This Eid, there was no spirit of sacrifice for me
Six-year-old Osama ran hurriedly down the stairs of his apartment, as did the other kids. Children came rushing out of their houses, some from their homework and others from their video games. Mothers shrieked and grandmothers grumbled but to no avail.
The street was soon swarming with kids of all ages and sizes, running towards something that seemed to possess a magnetic prowess. At length, the Pied Piper of Pakistan stopped, and the children stood around it, anticipating the descent of the much awaited cow. Excitement was widespread in the crowd, every child and every man was discussing in hushed whispers the arrival of the first cow in the area.
“Seventy thousand – that’s what it cost, Khan Sahib told me himself,” one said.
“Naw, he told you an exaggerated price – look at the sickly animal, it barely cost him a 50,” another said.
“The prices are sky-high these days,” yet another added.
“I bet it was 60.”
And while the men debated on the price, the children had something very different to discuss.
“It looks shareef (innocent),” said Umar.
“No way! Look at the way it is switching its tail. It looks wicked,” said Ali.
“Yes, it is a khurraant (wicked) one,” most of the boys agreed.
Osama was new to this hullabaloo. Recovering shortly from Asthma, he had not been allowed to come outdoors, especially not in these times, when the air was full of dung and fodder. He, therefore, listened with great interest.
“My abbu will go to the mandi (cattle market) this week,” Umar was saying proudly.
“You guys wait and see our bull.”
“My abbu will go the mandi tomorrow,” said Ali.
“Our cow will be the best in the area.”
And suddenly everyone started claiming that their animal was going to be the heaviest, the priciest, the prettiest. The adults didn’t say this out aloud, of course, but deep down they were planning already – it seemed the kernel of their existence to get a better animal than the rest of their acquaintances.
“Oi, Osama bin Laden!”
People always called him that, and he didn’t really mind.
“Bin Laden, when is your abbu going to the mandi?”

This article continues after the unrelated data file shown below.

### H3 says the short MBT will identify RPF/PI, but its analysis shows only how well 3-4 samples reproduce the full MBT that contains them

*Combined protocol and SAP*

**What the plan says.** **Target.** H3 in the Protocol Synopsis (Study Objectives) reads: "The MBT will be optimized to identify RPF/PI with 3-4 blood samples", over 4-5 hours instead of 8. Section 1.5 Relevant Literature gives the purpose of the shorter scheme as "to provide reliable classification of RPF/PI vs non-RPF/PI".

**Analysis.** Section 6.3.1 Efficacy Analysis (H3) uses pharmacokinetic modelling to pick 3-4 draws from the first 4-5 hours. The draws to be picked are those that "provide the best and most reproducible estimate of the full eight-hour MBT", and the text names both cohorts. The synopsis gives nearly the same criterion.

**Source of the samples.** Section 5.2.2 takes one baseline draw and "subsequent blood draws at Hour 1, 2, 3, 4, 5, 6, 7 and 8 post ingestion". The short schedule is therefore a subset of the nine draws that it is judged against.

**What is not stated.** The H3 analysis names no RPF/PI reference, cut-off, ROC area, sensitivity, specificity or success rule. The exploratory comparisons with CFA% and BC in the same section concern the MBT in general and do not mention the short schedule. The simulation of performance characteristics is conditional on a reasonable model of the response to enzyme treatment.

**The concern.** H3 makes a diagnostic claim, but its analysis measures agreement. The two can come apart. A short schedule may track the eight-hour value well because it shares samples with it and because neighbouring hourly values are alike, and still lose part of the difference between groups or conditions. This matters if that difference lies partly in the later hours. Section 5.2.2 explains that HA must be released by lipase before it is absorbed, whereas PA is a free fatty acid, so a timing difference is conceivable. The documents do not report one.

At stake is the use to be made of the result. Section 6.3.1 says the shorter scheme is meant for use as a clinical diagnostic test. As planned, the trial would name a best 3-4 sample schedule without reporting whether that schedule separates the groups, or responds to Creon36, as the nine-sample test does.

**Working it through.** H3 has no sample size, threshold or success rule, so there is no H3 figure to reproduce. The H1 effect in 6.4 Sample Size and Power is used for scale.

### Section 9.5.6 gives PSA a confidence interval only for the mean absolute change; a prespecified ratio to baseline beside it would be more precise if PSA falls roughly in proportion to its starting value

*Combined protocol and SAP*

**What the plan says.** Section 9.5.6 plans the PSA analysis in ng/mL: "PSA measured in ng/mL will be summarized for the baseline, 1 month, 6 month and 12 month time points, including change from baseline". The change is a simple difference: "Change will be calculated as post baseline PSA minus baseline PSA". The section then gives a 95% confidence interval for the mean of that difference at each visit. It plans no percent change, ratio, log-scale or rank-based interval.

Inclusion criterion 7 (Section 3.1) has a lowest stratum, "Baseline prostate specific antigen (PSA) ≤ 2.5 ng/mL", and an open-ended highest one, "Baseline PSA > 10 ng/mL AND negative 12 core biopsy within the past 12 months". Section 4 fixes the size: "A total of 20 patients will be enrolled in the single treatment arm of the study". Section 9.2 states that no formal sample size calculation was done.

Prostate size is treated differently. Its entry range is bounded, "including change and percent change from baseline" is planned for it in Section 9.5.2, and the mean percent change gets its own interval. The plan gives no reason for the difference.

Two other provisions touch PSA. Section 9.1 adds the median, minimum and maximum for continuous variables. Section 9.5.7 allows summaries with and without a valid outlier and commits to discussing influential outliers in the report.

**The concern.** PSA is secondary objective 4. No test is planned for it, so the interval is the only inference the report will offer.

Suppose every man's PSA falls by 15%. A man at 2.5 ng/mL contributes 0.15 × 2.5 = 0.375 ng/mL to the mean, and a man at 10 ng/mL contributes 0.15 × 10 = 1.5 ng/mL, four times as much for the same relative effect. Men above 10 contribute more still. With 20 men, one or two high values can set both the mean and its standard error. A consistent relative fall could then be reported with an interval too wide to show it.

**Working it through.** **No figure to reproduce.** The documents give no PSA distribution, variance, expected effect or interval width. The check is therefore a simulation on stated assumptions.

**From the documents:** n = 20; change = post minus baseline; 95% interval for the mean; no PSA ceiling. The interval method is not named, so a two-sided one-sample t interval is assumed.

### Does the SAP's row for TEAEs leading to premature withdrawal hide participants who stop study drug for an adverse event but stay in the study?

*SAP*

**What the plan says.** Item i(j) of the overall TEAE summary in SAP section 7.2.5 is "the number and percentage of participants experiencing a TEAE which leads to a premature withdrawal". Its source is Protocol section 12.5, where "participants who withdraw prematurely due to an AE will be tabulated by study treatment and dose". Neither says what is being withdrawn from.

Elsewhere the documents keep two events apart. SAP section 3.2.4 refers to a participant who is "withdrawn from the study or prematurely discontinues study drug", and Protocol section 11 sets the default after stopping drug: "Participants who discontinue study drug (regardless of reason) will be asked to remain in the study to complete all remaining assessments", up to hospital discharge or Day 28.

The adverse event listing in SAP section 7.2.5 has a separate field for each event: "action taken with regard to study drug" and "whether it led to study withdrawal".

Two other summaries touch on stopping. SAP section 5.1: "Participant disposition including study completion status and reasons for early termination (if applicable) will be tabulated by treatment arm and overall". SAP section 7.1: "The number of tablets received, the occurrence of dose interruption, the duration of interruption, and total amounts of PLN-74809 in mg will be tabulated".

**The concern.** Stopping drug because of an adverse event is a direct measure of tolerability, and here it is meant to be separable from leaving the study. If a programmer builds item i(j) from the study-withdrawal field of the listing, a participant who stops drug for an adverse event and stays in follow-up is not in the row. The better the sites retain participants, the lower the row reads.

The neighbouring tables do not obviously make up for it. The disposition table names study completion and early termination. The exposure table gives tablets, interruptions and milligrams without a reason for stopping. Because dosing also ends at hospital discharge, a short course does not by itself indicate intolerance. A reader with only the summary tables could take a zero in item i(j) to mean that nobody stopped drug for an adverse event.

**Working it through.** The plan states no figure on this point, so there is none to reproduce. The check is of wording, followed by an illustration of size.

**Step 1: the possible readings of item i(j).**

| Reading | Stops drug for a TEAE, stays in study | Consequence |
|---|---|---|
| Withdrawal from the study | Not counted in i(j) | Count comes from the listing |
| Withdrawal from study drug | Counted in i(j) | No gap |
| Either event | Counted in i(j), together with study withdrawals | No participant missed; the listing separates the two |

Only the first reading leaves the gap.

Osama didn’t actually know. He thought of telling these boys that his abbu was going to the mandi that very week, like many others had claimed, but that would be utter falsehood. When he asked his abbu that night when he was planning to go to the mandi, his abbu said that Eid was more than a month away, and that was a very long time. They would get their animal shortly before Eid. Osama was fairly disappointed. He had, too, wanted to show off, like all the boys and their fathers, but he wouldn’t get to do that for a long time.
It went on all week. The grunt of trucks brought all the children down into the street in a jiffy, and the clamour increased. Kids would run after the trucks, calling out senseless chants of “deepa, deepa!” and a resounding, unanimous “Ooh!” when the cow/bull descended. Some cows were shareef, and they descended docilely, but some were khurraant, and they provided much trouble and excitement.
With the arrival of every new entry, the unspoken competition increased. Who had the best cow? Whose was the heaviest? And, most importantly, whose was the priciest?
Osama hung out all day with his friends, listening to their banter.
“Umar’s cow isn’t really that big; it’s got eight teeth, it’s old. Mine is smart and it cost one lakh rupees.”
“Oh no, not yours! My abbu bought two cows, both costing one lakh rupees.”
“You mean both together cost one lakh rupees?”
“No dumbo! I mean they cost one lakh rupees each.”
“Oh by the way, what the hell does ‘deepa deepa’ mean?”
“I don’t know. I think it’s a substitute for Hee-haw, Hee-haw”